Few journalists have been as direct an eyewitness to seminal events in history as Conor O’Clery was to the 9/11 attacks in New York.
Mr O'Clery, then The Irish Times US correspondent, was based in Manhattan when the first plane hit the North Tower.
“The first bang came at 8.50am shaking the windows of my 42nd floor office which has a clear view of the two World Trade Centre towers three blocks to the south-east,” he wrote in one of the most vivid first paragraphs that has ever appeared in this newspaper.
Ten minutes later he noticed a passenger plane appearing across the Hudson River heading straight for the second tower.
“I didn’t notice it until the last minute. It was tilted so that the flight path took it straight through the second tower. It hit and simultaneously a gigantic ball of flame emerged from the east side of the second tower as if the plane had crashed right through the heart of the 110-storey building.
“Debris fell in chunks on to West Side Highway followed by a blizzard of shards of glass and paper where ambulances and fire engines were beginning to congregate.”
He continued: “Watching through binoculars I could see people hanging out of the windows beside and above where the fires were raging. One man waved a white cloth as he clung to a window strut. Then a body fell from a window above him with arms and legs and outstretched and plummeted some 100 stories onto Vesey Street. Two other people fell in the succeeding minutes.”
While writing this vivid first-hand account of the fall of the Twin Towers, Mr O'Clery also helped to contribute to the front page story along with Patrick Smyth, who was in Washington.
The front-page story confirmed the first identified Irish fatalities of 9/11 – Ruth Clifford McCourt from Cork and her four-year-old daughter Juliana were on board the hijacked plane which hit the South Tower of the World Trade Centre.
Local reaction was relegated to page 13 of the paper with condemnation of the attacks from the Taoiseach Bertie Ahern, President Mary McAleese and the leader of Fine Gael Michael Noonan. The newspaper reported that gardaí had increased security at the US embassy and flights to the US were cancelled.
On September 13th The Irish Times reported on the decision by Mr Ahern to declare a national day of mourning for the following day. Retail outlets, banks, schools, pubs and many other businesses all readily agreed to close.
This created a dilemma for the board of The Irish Times as the newspaper's editor Conor Brady was in the United States at the time and communication was difficult following the terror attacks.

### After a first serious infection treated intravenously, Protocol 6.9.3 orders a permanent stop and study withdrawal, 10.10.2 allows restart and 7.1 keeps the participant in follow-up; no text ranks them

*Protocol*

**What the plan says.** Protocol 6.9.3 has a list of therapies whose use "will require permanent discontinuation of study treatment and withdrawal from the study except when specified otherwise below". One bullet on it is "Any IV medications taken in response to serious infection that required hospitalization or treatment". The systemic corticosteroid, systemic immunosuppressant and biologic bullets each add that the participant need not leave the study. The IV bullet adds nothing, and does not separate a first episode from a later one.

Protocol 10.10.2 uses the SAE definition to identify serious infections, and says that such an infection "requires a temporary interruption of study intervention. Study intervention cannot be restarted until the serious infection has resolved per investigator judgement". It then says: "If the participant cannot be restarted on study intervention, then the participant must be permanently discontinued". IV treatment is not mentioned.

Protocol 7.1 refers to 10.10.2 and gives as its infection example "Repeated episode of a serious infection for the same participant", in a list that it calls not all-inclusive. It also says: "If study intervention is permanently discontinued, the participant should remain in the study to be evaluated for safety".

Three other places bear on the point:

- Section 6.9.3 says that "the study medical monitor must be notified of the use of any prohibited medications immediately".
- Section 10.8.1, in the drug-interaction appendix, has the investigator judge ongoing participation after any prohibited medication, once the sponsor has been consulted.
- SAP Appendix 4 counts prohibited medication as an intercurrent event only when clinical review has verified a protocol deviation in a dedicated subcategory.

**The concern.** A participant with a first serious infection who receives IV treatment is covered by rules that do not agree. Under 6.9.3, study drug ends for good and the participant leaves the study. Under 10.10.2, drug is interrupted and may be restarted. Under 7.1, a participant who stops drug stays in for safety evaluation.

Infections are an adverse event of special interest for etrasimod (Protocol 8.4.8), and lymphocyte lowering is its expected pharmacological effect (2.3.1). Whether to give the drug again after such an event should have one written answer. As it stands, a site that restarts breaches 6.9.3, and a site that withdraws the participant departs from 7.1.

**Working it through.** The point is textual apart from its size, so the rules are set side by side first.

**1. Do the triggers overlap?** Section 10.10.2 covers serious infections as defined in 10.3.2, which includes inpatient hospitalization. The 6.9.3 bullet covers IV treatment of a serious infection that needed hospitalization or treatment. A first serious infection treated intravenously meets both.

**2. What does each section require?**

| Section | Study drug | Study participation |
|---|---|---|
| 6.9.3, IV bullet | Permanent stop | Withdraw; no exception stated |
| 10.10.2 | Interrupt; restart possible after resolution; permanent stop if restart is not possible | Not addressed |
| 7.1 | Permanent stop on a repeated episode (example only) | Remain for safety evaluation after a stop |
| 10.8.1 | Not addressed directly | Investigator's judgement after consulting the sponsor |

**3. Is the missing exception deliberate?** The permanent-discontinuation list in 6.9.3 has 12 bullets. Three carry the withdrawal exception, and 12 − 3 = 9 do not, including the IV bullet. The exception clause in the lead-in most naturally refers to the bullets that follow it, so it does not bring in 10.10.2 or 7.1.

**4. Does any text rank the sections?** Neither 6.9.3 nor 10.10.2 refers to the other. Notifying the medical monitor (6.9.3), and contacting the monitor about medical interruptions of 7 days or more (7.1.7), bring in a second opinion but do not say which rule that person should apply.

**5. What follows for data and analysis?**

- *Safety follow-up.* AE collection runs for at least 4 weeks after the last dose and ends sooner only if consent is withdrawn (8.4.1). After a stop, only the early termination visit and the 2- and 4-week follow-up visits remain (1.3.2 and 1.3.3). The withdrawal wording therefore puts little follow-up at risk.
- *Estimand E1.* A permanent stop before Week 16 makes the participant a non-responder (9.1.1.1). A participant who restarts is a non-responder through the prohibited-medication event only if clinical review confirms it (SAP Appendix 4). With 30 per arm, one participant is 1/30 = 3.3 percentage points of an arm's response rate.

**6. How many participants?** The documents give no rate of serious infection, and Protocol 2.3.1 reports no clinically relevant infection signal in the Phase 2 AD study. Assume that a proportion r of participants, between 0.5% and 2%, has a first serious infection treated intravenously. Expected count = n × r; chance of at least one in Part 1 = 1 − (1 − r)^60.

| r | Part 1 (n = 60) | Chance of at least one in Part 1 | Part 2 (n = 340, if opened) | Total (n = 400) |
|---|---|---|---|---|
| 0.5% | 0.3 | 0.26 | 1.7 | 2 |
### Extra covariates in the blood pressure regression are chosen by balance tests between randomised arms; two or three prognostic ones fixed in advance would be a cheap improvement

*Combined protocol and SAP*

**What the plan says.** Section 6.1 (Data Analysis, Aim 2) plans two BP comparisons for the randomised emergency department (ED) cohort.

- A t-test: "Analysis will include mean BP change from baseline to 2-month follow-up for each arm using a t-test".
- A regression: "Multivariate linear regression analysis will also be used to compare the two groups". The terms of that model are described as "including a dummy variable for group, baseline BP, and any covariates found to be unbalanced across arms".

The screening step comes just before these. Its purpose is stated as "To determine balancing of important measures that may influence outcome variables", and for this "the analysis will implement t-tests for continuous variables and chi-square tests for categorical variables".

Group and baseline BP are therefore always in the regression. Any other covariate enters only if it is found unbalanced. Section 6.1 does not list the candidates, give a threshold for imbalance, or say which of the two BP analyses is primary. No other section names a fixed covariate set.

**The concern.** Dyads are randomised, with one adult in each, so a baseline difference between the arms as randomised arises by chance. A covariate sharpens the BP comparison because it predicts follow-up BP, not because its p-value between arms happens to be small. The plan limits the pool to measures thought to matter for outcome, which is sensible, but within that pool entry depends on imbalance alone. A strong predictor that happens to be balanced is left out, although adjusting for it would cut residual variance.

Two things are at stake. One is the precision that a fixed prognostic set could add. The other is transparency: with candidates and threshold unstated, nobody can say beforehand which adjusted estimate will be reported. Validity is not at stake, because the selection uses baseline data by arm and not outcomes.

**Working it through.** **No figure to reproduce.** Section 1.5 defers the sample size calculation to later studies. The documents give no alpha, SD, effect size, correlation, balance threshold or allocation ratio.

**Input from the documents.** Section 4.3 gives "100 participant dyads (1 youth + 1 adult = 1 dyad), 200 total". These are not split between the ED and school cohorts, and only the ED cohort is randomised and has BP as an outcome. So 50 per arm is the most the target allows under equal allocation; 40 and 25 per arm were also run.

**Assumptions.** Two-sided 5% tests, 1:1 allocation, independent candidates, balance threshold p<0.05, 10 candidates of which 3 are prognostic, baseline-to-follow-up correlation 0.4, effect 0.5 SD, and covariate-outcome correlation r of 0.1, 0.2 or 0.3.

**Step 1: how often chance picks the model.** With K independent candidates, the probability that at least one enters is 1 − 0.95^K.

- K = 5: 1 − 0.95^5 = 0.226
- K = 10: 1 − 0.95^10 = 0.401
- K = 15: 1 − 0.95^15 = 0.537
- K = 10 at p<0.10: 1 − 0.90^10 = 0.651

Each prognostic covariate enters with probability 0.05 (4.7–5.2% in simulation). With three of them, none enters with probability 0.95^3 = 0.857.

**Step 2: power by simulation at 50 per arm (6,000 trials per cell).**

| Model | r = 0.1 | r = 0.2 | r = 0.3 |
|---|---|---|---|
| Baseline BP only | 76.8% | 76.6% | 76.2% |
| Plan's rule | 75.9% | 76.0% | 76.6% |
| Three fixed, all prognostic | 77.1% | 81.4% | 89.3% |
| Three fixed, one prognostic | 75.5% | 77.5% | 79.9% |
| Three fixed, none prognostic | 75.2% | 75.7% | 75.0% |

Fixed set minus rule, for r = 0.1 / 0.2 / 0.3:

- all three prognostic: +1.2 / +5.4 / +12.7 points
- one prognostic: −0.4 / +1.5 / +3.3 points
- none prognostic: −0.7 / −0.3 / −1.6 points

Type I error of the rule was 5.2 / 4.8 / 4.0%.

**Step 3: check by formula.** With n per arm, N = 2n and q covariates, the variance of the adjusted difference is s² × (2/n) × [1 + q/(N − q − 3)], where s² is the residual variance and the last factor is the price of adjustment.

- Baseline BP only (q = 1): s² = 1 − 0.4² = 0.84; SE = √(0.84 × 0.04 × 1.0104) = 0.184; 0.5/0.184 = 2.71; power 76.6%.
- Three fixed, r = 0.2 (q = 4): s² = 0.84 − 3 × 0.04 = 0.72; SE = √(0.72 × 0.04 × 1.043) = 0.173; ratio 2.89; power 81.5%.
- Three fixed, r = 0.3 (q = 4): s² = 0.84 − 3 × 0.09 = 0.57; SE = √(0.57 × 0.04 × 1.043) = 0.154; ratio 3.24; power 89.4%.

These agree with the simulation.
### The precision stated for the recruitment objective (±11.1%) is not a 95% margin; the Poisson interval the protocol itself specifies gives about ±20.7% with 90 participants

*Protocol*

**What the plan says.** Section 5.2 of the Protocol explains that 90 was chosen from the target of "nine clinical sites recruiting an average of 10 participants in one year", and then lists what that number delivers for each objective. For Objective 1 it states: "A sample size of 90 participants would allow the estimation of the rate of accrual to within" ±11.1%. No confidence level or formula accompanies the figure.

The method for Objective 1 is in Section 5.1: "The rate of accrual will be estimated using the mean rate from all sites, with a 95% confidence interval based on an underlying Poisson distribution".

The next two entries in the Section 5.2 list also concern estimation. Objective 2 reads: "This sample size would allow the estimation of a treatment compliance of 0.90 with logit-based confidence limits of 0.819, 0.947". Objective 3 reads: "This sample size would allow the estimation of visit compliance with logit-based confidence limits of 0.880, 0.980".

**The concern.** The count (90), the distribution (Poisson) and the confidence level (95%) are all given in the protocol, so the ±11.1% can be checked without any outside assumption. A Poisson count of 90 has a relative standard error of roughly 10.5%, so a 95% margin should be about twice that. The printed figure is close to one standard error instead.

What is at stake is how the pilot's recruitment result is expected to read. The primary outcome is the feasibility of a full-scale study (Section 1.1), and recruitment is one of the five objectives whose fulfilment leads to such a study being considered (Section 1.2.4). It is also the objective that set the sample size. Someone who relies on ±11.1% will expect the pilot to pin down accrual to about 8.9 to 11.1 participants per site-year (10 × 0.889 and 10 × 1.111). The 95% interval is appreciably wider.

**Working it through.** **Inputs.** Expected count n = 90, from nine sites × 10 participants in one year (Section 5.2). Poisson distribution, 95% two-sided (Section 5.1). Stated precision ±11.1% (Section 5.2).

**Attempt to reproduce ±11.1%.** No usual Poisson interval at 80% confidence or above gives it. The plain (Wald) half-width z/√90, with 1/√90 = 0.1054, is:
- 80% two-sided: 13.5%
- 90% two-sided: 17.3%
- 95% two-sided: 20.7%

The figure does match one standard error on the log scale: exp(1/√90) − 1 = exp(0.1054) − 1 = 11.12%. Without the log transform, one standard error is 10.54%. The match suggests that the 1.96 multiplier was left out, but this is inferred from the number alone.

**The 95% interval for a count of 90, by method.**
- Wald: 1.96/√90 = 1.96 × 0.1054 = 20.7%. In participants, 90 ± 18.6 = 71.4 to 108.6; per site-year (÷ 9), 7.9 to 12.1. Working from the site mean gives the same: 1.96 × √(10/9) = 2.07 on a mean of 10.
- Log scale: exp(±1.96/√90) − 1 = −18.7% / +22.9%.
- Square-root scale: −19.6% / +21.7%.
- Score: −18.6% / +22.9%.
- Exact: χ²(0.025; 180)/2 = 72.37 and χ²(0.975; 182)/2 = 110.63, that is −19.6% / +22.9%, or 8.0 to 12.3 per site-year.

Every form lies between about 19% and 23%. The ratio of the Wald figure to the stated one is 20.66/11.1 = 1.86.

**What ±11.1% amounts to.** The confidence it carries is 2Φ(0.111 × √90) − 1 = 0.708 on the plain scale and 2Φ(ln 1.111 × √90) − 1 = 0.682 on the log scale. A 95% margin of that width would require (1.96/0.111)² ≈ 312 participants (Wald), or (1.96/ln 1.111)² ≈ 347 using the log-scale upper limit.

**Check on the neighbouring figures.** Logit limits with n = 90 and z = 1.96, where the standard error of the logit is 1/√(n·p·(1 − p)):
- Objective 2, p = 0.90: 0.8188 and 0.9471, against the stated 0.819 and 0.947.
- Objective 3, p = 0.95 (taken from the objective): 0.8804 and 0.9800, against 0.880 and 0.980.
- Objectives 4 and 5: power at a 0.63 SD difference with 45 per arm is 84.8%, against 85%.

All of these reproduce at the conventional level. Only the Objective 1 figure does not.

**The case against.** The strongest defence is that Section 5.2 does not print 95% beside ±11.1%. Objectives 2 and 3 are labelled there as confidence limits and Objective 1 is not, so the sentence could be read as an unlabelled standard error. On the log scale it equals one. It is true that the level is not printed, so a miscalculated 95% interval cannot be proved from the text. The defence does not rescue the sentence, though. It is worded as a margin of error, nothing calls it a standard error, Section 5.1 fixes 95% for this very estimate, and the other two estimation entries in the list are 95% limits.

The board decided that no newspaper would be published on Friday, September 14th, 2001 to coincide with the national day of mourning. It was the first time since the Easter Rising of 1916 that The Irish Times was not published.
The Irish Times eventually appeared on Saturday, September 15th with comprehensive accounts of how the national day of mourning had been observed across the country.
Then political correspondent Mark Brennock noted that "north and south, city streets, public spaces and private homes fell quiet at 11am in an unprecedented show of solidarity with the United States and the families of the thousands lying dead under tonnes of rubble in New York and Washington".
Public grief in Ireland was manifested by the estimated 6,000 people who queued outside the US embassy in Ballsbridge to sign the books of condolences. The figure swelled to 30,000 over time.
Among them was a Texas man Anthony Powers who was living in Kildare at the time. He expressed desperation as many did about the fate of the people who were missing.
“Right now I’m waiting to hear from four friends who were working in the World Trade Centre. I’ve called home – time seemed to stop – but they are missing. I feel so distant from my country in their time of need.”
The State’s political, civic and religious leaders attended an ecumenical service at Dublin Pro-Cathedral.
On Saturday, September 15th The Irish Times devoted a full page to reports around the country of people coming out to pay their respects to those who had died on 9/11.
The attacks also represented a "sea change" in terms of The Irish Times' breaking news coverage, according to journalist Conor Pope who was on duty that day.
Newspaper websites at the time did not enjoy the pre-eminence that they do today.
The Irish Times website was updated around the clock for several days after the attack and it was one of the first time that user-generated content was used. Readers were encouraged to recount their experiences with first-hand accounts of where they were and what they were doing when it happened.